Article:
PARTNER States within the East African Community (EAC) have administered more than seven million vaccination doses of Covid-19, according to the regional recent update.
The findings by Statista, a German Company specialising in market and consumer data, indicated the regional economic bloc had by September 6th this year, administered 7.2million doses, as the region continues to grapple with the deadly virus.
Kenya commands the lion share of the administered doses, with over 2.8 million coronavirus jabs, since the neighbouring country kicked off the immunisation campaign in March this year, after the arrival of vaccines from the Covax Facility.
Rwanda comes second with 2.5million shots already administered in the country.
The hilly country began its Covid-19 vaccination programme in March, using the Pfizer-BioNTech vaccine, making it the first African nation to administer the drug.
A total of 1.3million vaccination doses were administered in Uganda, as of early this month, added the update by Statista.
In addition to the 128,000 AstraZeneca doses donated by Norway at the end of August, the United Kingdom last month donated nearly 300,000 doses.
China recently donated 300,000 doses of its Sinovac vaccine, and last Monday a batch of 647,000 Moderna doses donated by the United States arrived in Uganda.
Tanzania, which is also home to the EAC Secretariat, had seen the number of people receiving the Johnson & Johnson doses rising to 345,000 which is an increase of more than 20,000 people in a week.
According to the Chief Government Spokesperson Gerson Msigwa, the jump was equivalent to 34 per cent of the 1,058,400 jabs that were introduced in July this year, under the COVAX programme.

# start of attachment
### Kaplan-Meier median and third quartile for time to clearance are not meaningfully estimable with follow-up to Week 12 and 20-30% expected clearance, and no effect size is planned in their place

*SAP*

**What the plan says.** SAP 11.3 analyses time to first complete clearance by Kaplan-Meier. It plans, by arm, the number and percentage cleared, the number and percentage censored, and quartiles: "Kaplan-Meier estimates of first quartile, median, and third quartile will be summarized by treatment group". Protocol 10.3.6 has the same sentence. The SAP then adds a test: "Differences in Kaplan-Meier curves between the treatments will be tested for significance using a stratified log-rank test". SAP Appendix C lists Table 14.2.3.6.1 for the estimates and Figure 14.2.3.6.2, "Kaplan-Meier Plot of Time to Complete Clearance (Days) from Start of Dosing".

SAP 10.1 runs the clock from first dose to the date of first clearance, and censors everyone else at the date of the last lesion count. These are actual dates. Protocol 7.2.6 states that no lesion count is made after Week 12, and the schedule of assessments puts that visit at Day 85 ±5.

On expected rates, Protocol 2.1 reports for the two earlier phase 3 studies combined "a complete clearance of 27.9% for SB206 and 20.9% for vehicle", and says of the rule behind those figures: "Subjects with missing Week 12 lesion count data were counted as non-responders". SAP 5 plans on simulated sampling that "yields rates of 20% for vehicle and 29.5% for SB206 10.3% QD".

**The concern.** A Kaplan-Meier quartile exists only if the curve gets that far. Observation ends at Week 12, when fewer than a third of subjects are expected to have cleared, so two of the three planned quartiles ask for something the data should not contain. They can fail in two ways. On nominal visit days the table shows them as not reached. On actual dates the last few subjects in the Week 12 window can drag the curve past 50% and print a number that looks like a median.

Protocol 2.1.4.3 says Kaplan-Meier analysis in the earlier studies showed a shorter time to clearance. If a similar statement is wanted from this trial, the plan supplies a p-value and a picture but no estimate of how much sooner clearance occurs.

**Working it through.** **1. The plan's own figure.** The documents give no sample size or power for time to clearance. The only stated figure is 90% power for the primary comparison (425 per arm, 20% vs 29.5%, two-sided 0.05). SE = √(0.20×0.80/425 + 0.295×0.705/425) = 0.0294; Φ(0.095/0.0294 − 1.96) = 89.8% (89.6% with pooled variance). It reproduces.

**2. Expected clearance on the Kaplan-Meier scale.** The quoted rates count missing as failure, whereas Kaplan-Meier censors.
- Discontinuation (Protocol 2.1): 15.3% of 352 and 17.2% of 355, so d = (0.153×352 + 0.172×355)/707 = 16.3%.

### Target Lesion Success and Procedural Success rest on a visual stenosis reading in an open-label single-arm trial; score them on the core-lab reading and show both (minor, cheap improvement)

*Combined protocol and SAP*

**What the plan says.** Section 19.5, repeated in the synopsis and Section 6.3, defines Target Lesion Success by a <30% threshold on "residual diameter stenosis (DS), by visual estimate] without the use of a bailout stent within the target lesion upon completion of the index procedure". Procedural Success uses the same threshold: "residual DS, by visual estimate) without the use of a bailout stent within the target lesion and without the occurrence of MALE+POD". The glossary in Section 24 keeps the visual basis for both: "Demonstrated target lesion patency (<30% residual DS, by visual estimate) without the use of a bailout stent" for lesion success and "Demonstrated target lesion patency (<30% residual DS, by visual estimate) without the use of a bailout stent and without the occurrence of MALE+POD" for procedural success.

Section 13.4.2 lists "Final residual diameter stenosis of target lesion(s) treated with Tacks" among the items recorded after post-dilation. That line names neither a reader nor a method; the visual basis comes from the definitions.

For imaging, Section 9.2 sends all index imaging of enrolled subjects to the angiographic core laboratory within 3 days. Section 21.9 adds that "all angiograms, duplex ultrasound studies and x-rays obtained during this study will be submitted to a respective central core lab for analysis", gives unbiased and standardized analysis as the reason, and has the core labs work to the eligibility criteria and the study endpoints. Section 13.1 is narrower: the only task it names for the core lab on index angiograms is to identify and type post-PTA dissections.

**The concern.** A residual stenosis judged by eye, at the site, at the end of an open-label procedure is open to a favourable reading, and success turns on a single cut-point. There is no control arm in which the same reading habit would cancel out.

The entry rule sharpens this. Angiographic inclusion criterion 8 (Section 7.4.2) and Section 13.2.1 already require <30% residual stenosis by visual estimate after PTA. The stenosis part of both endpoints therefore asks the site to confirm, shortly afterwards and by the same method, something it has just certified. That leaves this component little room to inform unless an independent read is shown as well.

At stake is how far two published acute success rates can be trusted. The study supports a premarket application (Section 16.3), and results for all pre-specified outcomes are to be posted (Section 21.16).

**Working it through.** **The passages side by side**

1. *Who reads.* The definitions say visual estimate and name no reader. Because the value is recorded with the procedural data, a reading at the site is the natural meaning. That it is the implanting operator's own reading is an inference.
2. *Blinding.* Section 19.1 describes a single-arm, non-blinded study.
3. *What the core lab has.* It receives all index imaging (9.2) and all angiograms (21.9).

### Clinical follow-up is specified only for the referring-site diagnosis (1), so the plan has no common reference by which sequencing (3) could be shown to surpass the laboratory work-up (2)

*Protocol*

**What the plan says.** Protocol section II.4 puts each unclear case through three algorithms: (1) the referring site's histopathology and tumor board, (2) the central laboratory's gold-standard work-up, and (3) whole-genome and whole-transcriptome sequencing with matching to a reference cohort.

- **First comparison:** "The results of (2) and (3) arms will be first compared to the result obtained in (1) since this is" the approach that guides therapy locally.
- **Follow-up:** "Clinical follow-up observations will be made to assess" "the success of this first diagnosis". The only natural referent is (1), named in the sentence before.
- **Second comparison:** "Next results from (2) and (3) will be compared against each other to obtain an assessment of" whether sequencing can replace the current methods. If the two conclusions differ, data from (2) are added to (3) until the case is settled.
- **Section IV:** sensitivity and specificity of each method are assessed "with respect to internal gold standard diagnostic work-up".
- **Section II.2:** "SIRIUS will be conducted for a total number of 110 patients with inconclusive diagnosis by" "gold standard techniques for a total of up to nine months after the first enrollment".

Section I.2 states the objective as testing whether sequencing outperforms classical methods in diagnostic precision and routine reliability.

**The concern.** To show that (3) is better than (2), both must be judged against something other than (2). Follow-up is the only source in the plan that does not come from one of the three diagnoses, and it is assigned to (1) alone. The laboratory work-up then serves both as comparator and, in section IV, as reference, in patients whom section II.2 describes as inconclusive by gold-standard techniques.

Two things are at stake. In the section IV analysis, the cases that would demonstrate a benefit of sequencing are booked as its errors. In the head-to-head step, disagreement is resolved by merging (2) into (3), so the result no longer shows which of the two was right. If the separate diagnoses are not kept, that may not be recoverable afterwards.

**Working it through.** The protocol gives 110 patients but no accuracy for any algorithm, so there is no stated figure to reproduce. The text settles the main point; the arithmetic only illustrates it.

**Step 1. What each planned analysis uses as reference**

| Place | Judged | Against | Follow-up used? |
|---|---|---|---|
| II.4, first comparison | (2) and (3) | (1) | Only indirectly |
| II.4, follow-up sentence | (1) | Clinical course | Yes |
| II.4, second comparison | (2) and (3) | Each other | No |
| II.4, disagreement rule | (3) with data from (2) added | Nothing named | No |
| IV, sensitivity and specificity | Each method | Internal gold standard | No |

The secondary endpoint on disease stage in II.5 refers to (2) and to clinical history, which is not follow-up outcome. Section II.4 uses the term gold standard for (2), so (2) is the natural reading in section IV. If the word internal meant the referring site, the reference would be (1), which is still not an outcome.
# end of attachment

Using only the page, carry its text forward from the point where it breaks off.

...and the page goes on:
Msigwa noted that the government intends to roll out the vaccines in rural areas as well, adding that it will also consider increasing the number of health centres from the existing 500 to facilitate easy access of vaccination points.
The world’s newest nation of South Sudan had administered 59,865 doses of Covid-19, according to the findings.
Burundi, which is yet to start vaccinating its nationals, is preparing to accept its first Covid-19 vaccines after becoming one of the last countries in the world to embrace them.
The country’s Health Minister Thaddee Ndikumana last month announced the government reversal last adding that the vaccines would arrive with the support of the World Bank.
Last month, EAC Secretary General Peter Mathuki challenged the regional private sector to take a leading role in sensitising the public on Covid-19 vaccines.
Dr Mathuki noted that there was poor knowledge towards the jabs, particularly in the region.
“The general knowledge of the coronavirus vaccine is very important to improve public acceptance and decrease vaccine hesitancy in confronting the disease,” observed the EAC Secretary General yesterday while responding to questions from a section of the Private Sector community, at a CEO Breakfast Roundtable Engagement on EAC Regional Integration.
He further warned that a low turnout for the jabs could scare away tourists and investors from the bloc.
His appeal comes as the EAC registered a mere two per cent Covid-19 vaccination rate.
This is unlike in Europe and Asia, where vaccination rates stand at 70 and 60 per cent respectively.